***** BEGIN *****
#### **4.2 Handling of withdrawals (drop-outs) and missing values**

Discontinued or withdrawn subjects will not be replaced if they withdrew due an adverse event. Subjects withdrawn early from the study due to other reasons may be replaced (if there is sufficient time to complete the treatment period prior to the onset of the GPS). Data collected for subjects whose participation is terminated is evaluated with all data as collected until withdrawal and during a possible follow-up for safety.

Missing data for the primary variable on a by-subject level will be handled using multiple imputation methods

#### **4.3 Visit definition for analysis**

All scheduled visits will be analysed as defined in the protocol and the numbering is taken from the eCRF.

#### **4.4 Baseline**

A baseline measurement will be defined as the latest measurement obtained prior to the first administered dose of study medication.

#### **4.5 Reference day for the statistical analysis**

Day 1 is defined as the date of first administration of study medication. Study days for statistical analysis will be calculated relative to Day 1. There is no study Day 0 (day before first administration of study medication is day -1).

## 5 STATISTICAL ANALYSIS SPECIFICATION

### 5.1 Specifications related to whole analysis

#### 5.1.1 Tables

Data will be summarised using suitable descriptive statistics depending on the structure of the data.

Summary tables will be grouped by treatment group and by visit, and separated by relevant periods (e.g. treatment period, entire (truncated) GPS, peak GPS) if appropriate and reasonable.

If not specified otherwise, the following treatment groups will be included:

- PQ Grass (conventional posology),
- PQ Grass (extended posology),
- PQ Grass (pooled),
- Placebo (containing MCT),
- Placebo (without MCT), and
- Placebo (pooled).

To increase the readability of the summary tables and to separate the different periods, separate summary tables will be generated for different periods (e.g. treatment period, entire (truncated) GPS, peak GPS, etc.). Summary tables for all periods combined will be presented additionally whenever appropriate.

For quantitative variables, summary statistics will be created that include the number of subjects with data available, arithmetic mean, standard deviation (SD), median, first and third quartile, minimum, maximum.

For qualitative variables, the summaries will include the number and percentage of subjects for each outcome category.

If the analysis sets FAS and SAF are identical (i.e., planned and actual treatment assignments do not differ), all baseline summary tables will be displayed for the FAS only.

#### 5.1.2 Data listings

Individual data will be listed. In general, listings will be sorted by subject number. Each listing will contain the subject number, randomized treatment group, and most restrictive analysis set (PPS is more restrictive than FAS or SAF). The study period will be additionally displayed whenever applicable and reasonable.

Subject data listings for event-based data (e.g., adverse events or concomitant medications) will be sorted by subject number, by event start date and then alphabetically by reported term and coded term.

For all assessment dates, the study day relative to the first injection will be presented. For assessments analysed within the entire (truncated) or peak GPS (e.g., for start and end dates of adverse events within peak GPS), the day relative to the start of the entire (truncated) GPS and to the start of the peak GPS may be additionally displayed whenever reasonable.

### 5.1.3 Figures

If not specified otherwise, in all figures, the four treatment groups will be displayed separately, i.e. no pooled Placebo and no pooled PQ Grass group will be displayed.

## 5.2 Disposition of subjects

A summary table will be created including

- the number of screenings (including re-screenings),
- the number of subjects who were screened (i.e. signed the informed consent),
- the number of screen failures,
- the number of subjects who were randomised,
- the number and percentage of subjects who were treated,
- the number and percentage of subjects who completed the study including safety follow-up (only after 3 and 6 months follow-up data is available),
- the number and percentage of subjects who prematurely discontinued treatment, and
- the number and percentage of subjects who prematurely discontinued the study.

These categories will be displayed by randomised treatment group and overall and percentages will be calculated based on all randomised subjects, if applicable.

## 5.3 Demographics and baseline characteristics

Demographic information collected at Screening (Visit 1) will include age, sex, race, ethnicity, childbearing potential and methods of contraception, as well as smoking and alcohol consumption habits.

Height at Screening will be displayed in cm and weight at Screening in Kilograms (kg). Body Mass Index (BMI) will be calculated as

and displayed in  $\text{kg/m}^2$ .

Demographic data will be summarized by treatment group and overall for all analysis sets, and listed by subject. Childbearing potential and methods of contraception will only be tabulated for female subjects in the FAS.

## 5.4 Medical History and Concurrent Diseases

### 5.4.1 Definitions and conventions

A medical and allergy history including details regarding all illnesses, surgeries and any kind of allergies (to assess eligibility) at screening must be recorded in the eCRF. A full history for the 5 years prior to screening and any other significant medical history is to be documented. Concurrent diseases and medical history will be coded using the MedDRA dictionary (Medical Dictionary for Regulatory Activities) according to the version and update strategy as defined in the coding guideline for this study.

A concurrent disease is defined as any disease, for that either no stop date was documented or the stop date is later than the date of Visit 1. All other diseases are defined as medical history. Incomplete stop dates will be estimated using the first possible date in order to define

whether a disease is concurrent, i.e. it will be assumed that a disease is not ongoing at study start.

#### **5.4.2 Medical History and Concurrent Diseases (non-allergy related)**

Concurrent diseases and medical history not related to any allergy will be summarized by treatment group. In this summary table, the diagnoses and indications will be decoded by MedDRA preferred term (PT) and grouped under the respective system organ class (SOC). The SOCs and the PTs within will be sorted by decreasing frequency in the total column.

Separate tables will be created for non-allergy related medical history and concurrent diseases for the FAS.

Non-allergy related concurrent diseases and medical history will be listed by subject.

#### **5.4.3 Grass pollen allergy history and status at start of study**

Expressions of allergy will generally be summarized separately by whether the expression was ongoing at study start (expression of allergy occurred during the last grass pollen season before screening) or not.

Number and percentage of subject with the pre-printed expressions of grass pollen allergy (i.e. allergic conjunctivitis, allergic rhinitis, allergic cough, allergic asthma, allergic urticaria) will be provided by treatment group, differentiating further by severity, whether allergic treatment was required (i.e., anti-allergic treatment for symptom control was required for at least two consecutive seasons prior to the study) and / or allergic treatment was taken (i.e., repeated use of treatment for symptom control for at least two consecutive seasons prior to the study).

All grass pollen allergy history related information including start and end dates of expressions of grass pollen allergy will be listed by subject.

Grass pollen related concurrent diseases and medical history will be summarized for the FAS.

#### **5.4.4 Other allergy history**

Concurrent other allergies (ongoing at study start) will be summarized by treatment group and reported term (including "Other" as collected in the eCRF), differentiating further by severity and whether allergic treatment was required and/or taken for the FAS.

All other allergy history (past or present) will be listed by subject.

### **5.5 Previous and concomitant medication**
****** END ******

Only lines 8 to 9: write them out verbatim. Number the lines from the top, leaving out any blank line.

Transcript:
#### **4.5 Reference day for the statistical analysis**

Day 1 is defined as the date of first administration of study medication. Study days for statistical analysis will be calculated relative to Day 1. There is no study Day 0 (day before first administration of study medication is day -1).